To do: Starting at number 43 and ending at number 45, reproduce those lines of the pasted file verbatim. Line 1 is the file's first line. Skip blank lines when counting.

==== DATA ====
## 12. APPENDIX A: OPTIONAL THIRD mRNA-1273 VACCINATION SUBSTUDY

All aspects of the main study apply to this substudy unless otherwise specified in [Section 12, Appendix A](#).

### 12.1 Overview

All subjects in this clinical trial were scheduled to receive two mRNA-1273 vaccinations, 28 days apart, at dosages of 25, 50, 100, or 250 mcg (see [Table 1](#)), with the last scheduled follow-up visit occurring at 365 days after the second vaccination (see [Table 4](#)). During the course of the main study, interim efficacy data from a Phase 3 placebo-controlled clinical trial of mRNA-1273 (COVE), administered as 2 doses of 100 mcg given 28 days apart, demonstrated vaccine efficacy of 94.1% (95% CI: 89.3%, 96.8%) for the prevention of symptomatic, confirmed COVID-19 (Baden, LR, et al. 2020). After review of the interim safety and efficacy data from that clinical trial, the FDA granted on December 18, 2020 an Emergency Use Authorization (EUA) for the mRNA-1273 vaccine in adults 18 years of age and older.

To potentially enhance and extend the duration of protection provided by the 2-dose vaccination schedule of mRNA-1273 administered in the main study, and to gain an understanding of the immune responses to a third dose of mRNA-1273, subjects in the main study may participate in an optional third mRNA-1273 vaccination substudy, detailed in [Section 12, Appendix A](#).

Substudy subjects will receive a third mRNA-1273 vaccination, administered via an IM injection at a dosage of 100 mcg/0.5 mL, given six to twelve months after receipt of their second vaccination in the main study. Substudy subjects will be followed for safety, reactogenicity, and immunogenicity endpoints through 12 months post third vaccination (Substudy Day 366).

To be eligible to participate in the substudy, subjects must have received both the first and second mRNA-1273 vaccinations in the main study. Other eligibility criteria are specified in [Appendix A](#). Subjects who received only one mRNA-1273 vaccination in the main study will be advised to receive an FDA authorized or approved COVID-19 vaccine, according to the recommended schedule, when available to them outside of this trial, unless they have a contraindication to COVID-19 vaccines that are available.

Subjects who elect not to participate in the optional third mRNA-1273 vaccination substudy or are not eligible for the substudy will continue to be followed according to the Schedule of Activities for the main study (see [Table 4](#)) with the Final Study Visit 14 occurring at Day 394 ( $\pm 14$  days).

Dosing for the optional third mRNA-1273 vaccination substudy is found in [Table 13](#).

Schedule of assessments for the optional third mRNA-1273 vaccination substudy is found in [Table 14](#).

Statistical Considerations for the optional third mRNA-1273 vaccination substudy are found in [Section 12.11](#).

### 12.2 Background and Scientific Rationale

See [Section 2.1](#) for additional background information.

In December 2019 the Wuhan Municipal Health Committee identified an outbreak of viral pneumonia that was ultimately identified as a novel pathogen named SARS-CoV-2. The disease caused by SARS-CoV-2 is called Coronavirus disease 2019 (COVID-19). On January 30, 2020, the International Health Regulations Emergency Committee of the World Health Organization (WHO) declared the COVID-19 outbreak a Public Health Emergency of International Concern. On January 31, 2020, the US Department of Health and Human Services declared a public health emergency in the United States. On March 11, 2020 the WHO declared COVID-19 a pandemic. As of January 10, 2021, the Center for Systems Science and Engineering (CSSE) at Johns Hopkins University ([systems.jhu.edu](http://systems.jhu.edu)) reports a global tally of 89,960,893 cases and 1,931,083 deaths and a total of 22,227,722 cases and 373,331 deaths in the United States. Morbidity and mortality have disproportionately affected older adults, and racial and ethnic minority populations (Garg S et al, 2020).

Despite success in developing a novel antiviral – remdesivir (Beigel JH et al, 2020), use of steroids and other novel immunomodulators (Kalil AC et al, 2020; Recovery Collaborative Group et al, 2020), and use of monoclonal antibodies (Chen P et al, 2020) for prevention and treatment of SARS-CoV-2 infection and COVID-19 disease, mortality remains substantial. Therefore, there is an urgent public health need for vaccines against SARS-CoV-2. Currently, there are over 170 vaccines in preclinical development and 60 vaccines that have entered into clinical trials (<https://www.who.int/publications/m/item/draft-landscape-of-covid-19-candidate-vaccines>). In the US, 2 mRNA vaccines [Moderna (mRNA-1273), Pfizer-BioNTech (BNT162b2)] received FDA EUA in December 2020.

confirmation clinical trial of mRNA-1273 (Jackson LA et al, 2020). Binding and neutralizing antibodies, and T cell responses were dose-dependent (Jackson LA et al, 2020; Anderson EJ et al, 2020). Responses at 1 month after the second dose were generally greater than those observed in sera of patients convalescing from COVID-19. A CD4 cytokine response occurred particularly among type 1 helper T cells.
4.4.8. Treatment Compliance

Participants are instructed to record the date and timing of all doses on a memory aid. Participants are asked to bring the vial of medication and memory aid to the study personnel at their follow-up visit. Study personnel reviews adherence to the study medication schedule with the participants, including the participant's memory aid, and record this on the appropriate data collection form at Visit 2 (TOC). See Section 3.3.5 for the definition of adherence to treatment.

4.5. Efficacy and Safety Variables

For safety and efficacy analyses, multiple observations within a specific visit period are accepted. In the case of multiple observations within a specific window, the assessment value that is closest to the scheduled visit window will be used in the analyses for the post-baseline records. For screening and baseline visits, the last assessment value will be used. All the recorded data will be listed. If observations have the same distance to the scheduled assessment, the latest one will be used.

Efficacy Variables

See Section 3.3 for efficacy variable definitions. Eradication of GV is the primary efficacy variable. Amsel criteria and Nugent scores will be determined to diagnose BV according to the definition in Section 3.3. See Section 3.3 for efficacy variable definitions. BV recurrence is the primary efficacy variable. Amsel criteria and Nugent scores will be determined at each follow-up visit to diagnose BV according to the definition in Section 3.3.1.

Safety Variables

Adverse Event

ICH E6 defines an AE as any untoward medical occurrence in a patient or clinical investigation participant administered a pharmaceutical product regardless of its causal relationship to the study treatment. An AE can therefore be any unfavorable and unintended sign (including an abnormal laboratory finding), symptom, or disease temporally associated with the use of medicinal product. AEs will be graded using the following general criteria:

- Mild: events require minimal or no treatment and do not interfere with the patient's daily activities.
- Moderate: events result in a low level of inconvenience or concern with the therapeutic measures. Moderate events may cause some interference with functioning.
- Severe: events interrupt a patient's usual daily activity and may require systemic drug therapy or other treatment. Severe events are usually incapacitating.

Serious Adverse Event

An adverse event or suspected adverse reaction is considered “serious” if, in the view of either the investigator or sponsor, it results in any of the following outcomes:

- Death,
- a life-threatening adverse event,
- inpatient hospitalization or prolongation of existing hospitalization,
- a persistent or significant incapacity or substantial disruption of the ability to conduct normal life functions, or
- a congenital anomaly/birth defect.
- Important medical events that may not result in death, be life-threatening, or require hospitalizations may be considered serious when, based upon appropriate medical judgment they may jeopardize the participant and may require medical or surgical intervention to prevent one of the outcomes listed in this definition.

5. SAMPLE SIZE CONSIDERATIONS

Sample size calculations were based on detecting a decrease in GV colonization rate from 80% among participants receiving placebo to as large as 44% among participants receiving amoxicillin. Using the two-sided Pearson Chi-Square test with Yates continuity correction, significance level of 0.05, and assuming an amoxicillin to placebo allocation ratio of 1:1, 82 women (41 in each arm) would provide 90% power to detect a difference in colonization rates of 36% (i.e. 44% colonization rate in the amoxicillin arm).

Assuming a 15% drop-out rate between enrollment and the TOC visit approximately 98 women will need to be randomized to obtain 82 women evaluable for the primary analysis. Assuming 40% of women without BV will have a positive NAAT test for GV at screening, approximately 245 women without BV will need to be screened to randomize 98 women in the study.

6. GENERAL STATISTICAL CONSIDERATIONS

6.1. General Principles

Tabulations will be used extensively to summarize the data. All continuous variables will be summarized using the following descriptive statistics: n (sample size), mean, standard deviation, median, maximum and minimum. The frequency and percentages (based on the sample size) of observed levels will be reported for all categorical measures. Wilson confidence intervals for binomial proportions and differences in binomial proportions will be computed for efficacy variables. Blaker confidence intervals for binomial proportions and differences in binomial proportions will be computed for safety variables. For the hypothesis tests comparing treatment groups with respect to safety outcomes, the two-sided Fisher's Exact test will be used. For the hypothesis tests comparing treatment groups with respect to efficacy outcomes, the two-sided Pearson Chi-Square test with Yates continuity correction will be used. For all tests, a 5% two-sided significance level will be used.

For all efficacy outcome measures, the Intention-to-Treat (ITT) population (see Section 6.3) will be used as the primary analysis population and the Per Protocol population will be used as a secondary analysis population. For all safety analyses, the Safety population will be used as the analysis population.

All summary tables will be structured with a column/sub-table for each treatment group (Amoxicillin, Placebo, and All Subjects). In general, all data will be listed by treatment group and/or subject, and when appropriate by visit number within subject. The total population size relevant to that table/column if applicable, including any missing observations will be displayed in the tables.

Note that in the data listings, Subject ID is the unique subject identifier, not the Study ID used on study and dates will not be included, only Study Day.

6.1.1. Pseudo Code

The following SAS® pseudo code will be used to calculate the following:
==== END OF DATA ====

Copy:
For all efficacy outcome measures, the Intention-to-Treat (ITT) population (see Section 6.3) will be used as the primary analysis population and the Per Protocol population will be used as a secondary analysis population. For all safety analyses, the Safety population will be used as the analysis population.

All summary tables will be structured with a column/sub-table for each treatment group (Amoxicillin, Placebo, and All Subjects). In general, all data will be listed by treatment group and/or subject, and when appropriate by visit number within subject. The total population size relevant to that table/column if applicable, including any missing observations will be displayed in the tables.

Note that in the data listings, Subject ID is the unique subject identifier, not the Study ID used on study and dates will not be included, only Study Day.